Article by Chris van Hoof – 26 July 2008
This article is not about setting a record, but rather about the satisfaction of testing the actual service ceiling of my particular Amateur Built Aircraft a Cozy Mark IV ZU-CZZ.
Some data to get you going:
The current World Record for a Canard Type aircraft was set by Jim Price at 35,027′ and is held in the C1a class. For my Cozy, due to its weight, C1b: 500 Kg < 1000 Kg. See: SAPFA and FAI websites for the various weight categories.
How to go about this sort of event?
Long Johns, Ski Suit and two pair of socks, Oxygen mask, Oxygen clip-on thingy on your neck, maps & paperwork on the spare seat, cloth at the ready for frosting or condensation, newspaper to stuff around your legs etc 🙂
We actually have to do a climb test in each Amateur built plane to establish the actual service ceiling of the plane. Any excuse finding out what it really is!
So organise the local FAI people thru’ SAPFA (Power Flying Association), who lent me loggers and advised on paperwork. SACAA kindly extended my test range. And the flight was therefore by special (and ever so kind) permission of our ATNS thru CAMU (Central Air Management Unit).
How to get to that point:
It is also my opinion that people really want to help each other and everyone wants to be part of something not done before.
How did it feel?
Except cold … the plane is amazingly stable at all times.
What else happened:
OK, so we started the day on the net looking at winds aloft – download and printout, also check Weight & Balance.
25,800 saw the Alternator light come on, air is an insulator. End of Alternator!
The mechanical vacuum pump did its very best, but there was so little air that the instruments started falling over every once in awhile, so you quickly learned to keep the Mk 1 Eyeball outside. There the world looked quite different, sort of edge of space like, pretty really.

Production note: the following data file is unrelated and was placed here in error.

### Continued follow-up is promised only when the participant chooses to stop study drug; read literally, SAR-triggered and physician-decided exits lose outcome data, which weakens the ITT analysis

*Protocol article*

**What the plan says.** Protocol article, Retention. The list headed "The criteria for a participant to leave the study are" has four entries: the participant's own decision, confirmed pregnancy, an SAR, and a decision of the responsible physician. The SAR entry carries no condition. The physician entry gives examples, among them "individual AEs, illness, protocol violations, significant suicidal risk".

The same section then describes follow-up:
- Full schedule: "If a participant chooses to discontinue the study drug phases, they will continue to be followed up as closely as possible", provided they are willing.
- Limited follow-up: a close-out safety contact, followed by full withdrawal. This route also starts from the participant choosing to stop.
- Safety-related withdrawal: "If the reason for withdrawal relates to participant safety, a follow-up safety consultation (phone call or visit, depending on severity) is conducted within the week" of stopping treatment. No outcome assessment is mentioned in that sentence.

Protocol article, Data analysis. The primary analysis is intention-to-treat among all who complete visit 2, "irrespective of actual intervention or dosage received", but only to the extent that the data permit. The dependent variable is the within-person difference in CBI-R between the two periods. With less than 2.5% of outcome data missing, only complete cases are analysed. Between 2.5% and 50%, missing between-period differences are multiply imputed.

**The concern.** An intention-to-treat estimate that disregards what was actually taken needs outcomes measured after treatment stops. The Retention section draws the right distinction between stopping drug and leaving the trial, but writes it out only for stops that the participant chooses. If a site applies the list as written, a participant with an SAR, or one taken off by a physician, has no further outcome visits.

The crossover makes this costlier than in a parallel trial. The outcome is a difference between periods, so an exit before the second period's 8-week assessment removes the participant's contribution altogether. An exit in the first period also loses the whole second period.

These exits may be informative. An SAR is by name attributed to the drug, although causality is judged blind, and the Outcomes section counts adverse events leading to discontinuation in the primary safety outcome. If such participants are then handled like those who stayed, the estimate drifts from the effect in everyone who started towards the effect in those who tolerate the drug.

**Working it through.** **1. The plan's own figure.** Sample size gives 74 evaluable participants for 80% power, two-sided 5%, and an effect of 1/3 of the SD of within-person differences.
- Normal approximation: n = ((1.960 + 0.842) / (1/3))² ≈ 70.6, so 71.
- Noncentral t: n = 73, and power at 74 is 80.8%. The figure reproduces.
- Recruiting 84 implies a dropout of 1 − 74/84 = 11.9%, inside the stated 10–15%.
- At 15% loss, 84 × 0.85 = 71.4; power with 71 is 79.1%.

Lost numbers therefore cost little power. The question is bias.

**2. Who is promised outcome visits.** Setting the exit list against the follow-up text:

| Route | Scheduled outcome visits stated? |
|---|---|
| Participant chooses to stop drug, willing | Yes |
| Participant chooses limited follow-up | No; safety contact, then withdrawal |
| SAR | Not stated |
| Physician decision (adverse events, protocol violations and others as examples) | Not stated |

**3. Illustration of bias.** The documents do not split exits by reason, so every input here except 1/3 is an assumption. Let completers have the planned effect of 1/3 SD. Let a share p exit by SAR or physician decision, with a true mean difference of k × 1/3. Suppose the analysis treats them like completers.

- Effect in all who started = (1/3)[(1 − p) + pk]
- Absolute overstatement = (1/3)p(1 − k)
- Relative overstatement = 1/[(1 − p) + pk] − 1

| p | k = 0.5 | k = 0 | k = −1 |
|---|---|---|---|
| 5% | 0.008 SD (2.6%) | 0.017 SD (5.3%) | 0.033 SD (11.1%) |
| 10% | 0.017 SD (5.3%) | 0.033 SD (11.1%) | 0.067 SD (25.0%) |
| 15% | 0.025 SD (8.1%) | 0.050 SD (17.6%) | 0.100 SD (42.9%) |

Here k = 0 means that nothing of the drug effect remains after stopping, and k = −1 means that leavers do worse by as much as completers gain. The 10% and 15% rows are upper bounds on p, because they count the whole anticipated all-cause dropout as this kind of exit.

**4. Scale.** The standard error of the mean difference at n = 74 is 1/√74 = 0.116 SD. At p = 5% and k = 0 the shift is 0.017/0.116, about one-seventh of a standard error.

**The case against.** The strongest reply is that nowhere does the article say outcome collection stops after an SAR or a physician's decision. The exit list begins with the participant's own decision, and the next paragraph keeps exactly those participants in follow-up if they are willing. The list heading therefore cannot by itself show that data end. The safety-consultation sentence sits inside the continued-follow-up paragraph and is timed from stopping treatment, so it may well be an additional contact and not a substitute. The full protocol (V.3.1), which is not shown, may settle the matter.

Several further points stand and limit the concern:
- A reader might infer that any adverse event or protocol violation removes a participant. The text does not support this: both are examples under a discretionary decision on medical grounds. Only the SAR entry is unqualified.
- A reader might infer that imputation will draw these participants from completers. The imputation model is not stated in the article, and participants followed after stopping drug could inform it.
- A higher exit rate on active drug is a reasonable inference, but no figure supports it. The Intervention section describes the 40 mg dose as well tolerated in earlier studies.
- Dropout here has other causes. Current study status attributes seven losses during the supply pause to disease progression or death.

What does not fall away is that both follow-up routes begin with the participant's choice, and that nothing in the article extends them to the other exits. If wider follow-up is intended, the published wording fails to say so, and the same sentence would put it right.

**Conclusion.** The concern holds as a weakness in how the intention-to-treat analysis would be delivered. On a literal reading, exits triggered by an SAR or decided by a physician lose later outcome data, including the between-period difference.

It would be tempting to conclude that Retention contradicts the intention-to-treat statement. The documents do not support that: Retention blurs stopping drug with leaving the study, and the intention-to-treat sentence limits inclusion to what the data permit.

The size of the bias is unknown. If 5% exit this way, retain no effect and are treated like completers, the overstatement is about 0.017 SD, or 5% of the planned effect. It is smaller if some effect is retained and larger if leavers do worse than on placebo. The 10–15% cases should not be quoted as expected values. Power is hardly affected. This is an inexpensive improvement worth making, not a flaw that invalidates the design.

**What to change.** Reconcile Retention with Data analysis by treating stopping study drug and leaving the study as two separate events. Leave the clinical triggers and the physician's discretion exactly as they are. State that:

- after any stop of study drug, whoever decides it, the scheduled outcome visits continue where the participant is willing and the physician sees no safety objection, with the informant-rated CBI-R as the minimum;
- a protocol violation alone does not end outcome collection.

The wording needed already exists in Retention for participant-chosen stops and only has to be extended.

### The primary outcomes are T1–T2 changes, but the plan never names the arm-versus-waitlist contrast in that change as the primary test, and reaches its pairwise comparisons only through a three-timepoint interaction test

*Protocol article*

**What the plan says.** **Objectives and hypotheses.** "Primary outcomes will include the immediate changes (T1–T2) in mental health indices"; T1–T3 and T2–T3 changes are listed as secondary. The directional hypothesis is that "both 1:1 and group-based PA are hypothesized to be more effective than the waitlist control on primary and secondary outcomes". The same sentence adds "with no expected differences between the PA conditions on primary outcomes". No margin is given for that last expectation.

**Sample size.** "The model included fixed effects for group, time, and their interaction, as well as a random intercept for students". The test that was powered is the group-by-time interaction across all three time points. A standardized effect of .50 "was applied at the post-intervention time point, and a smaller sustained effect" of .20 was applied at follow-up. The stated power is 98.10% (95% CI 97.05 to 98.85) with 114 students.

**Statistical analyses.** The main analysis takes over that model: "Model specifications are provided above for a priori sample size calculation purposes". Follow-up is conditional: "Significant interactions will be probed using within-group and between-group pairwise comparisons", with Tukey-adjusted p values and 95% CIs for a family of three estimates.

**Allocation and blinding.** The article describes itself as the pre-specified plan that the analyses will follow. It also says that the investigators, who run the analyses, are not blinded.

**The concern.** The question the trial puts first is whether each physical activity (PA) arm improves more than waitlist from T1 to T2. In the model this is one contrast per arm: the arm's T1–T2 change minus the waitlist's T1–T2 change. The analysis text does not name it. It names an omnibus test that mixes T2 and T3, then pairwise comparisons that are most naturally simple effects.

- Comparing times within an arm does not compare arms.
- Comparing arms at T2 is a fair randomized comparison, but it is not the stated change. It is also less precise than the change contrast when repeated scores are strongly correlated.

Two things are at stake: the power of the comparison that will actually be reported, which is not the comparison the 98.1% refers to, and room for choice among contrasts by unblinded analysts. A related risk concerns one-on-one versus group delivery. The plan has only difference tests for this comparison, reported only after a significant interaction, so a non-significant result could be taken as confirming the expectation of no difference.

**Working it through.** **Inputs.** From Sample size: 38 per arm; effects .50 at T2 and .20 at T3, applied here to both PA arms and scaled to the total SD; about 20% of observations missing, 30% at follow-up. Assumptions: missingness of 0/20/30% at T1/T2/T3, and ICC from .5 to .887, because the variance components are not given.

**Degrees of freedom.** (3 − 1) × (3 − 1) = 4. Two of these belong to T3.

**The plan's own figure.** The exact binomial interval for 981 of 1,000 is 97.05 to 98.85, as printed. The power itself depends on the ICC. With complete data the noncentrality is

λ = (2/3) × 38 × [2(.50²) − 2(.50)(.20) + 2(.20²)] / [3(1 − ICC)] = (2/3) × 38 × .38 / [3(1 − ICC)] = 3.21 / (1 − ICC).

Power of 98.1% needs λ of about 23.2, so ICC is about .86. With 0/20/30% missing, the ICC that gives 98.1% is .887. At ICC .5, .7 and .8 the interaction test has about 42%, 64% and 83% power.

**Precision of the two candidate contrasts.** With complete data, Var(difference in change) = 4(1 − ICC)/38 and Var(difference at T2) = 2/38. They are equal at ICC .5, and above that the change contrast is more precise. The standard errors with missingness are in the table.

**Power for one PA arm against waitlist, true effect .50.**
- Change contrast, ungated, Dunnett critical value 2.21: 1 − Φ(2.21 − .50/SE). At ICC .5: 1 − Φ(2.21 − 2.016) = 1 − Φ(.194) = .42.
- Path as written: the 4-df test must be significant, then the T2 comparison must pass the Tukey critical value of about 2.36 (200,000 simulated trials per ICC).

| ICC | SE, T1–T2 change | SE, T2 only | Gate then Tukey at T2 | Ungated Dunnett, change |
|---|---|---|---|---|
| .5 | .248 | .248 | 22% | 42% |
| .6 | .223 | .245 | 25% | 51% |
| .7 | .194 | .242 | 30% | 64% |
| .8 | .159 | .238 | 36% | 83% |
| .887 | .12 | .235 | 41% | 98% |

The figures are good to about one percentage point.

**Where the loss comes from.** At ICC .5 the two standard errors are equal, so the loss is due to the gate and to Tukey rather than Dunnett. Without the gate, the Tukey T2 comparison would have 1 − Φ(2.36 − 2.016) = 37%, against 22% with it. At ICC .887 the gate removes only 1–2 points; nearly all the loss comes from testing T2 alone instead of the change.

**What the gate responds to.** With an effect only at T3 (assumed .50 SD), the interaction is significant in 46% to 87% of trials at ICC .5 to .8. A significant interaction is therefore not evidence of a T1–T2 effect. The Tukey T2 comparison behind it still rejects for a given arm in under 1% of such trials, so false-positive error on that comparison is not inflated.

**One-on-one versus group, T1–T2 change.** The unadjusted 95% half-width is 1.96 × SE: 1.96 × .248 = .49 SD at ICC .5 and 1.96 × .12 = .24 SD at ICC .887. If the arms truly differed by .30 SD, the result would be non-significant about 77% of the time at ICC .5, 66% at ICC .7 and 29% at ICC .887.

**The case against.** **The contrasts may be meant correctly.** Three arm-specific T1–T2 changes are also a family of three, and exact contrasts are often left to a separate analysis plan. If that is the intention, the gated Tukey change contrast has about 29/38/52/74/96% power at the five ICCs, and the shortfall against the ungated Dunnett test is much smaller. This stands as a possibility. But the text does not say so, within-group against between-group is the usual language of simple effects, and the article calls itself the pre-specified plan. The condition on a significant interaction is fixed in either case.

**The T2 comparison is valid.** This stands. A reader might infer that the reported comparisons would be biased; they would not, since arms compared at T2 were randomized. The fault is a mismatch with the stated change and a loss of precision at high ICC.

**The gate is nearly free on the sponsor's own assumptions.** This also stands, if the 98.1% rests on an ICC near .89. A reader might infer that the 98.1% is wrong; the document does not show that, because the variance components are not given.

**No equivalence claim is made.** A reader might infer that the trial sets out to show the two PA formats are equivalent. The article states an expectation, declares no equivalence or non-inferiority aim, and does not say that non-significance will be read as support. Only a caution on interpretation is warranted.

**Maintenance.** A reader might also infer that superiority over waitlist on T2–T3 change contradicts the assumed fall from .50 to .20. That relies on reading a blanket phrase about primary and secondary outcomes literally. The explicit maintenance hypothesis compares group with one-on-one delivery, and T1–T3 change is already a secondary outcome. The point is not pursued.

Where was the end?
From thereon it was rather uneventful to get to 28,000’+, the waiting for approval to go further got to me – it was cold and I was starting to shake.
Having said this, it got to be a struggle in a sense. Measuring your Ox saturation means, you take the glove off, get the pendant to clip on your finger, wait just a sec or so, see the numbers. Put that glove back on. Now check the Ox flow on the bottle, simple, but you do that over your left shoulder. Eyes back outside, check attitude, altitude, direction on GPS, check mixture. Mixture is so fine that you think of touching the lever and it wants to cut. An exaggeration really, it cuts right out, just like that. Talking is an effort in itself, remove mask, then say your stuff and immediately put that mouthpiece back. You only forget once! It’s simply difficult to believe that you can breathe nothing at all. Eye popping, nothing!
So while they took their time to allow me higher, I had a change of heart and decided to call it a day.
Back on the ground and out the plane at about 2:53 local … it still took me till 5:00 pm to warm up and the ear sorted itself out after a good nights sleep.
Would I do it again?.
Probably, if something changed on my plane that would make the exercise worthwhile, like tuned exhaust pipes, maybe get some more education and more expensive equipment. All told, yes, it was fun to do.
Numbers you ask?
Empty 1195,7 lb
Fuel 154 liters (about 40 US gal) – about 35 to 40 litres left in the RH tank, fumes only in the LH.
Me: 209 Lb
Ballast 33 Lb
Oxygen & other stuff 40Lb
CG at take off 100,30
CG at landing 100,00